Lessons for India Although the US is a land of immigrants, pride of place goes to the majority religion. Political candidates for high office are seriously disadvantaged if they are not seen as good Christians. The church-state separation is not a mandate to denounce Christianity or privilege minority religions. America was built on white identity that involved the ethnic cleansing of others. To its credit, India has avoided this.Obama sought a better, unified nation and transcended the minorityism of previous Black leaders. Unlike the Dravidianists, Mayawati, and those Muslim and Christian leaders who undermine India's identity, Obama is unabashedly patriotic and a devout follower of its majority religion. America celebrates its tapestry of hyphenated identities (Indian-American, Irish-American, etc.) but “American” supersedes every sub-identity. Being un-American is a death knell for American leaders.

    In sharp contrast, Mayawati, Indian Muslim leaders, Indian Christian leaders, Dravidianists and other “minority” vote bankers have consolidated power at the expense of India's unified identity. Unlike the promoters of fragmented Indian identities, Obama is closer to Mahatma Gandhi and Ambedkar, champions of the downtrodden within a unified Indian civilisation.

    India can learn from American mechanisms. Indian billionaires must become major stakeholders in constructing positive discourse on the nation. They must make strategic commitments like those made by the Carnegies, Rockefellers and Fords in building American identity, its sense of history, and in projecting American ideals. American meritocracy in politics, implemented through internal primaries, is vastly superior to the cronyism in Indian politics.

    The area studies programmes in American universities have close links to the government, think tanks and churches, and they examine nations and civilisations from the American perspective. India should establish a network of area studies to study neighboring countries and other regions from India’s viewpoint. India should study China’s establishment of 100 Confucian Studies Chairs worldwide and the civilisational grand narrative of other nations.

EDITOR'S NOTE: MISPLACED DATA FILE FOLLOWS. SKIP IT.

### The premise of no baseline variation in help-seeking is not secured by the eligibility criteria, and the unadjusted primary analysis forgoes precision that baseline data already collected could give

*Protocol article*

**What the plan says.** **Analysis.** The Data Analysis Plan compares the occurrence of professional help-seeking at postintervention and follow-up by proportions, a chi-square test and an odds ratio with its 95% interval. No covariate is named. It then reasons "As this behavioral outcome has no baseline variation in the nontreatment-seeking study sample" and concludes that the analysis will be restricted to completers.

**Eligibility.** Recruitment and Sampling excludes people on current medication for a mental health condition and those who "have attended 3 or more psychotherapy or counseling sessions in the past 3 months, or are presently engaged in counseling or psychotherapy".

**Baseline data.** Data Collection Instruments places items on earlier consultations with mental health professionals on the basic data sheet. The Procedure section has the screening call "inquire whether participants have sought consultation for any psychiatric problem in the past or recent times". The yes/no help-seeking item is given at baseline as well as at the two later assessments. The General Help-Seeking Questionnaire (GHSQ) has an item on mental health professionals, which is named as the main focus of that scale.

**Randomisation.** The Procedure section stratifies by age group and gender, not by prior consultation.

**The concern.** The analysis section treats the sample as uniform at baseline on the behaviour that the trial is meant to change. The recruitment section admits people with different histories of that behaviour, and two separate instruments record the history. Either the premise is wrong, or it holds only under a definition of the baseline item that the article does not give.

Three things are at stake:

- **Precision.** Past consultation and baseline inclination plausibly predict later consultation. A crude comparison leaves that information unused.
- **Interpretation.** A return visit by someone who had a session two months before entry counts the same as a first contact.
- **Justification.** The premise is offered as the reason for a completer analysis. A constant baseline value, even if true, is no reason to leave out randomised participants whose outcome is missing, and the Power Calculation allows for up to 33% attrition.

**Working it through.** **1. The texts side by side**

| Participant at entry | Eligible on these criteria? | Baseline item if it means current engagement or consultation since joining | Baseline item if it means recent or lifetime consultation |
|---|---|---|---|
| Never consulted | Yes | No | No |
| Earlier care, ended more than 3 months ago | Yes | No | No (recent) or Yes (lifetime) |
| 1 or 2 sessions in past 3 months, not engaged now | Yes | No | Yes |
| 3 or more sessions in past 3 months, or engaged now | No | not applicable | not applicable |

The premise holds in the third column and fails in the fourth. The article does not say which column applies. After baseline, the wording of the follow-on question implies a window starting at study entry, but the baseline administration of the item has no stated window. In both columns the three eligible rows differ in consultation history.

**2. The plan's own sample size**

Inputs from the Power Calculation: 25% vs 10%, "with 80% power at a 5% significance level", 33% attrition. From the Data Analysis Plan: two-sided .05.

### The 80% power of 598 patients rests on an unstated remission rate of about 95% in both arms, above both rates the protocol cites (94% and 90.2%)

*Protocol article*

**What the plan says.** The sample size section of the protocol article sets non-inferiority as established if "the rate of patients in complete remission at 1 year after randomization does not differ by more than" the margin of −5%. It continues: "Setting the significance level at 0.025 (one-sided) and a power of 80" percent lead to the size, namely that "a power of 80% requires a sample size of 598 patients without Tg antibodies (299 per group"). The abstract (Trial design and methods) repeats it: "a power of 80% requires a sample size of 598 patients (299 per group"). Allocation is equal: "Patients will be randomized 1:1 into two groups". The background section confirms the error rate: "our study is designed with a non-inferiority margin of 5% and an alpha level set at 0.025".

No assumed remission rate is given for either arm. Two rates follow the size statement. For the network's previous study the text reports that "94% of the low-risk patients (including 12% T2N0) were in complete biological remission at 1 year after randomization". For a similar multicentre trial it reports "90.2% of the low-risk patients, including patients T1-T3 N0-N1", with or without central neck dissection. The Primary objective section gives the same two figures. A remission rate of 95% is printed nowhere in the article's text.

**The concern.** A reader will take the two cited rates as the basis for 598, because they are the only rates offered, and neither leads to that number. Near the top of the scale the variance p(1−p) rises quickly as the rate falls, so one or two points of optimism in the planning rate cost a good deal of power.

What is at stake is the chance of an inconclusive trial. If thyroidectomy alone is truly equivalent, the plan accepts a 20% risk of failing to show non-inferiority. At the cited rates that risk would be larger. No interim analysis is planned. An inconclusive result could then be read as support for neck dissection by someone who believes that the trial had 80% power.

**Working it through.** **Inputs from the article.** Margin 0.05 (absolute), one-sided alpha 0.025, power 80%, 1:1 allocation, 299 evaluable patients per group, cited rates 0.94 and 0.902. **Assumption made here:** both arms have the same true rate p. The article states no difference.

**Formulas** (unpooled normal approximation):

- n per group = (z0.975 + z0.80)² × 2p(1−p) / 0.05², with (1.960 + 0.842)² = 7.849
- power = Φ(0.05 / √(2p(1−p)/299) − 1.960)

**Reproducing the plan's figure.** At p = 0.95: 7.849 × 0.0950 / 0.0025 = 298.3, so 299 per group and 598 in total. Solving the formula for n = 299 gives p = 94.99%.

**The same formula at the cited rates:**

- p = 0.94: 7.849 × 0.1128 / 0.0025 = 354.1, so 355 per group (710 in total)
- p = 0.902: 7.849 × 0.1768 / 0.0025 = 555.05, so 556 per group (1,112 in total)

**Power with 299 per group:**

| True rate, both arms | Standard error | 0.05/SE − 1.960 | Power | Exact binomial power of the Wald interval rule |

Ideological “camps” with pre-packaged solutions are obsolete. The Indian genius must improvise, innovate, and create a national identity worthy of its name.

    Rajiv Malhotra is the President, Infinity Foundation, who also writes on issues concerning the place of Indian civilisation in the world


    Tehelka - India's Independent Weekly News Magazine
     
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  3. chase

    chase Tihar Jail Banned

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    Das ka das Tihar Jail Banned

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    We really need young people to carry on Rajivji's work.
     
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  5. Das ka das

    Das ka das Tihar Jail Banned

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    Bharatkalyan97: Romila Thapar and the Study of Ancient India -- Dilip K Chakrabarti

    May 31, 2012
    Romila Thapar and the Study of Ancient India

    Dilip K Chakrabarti

    Distinguished Fellow, Vivekananda International Foundation, and Emeritus Professor of South Asian Archaeology, Cambridge University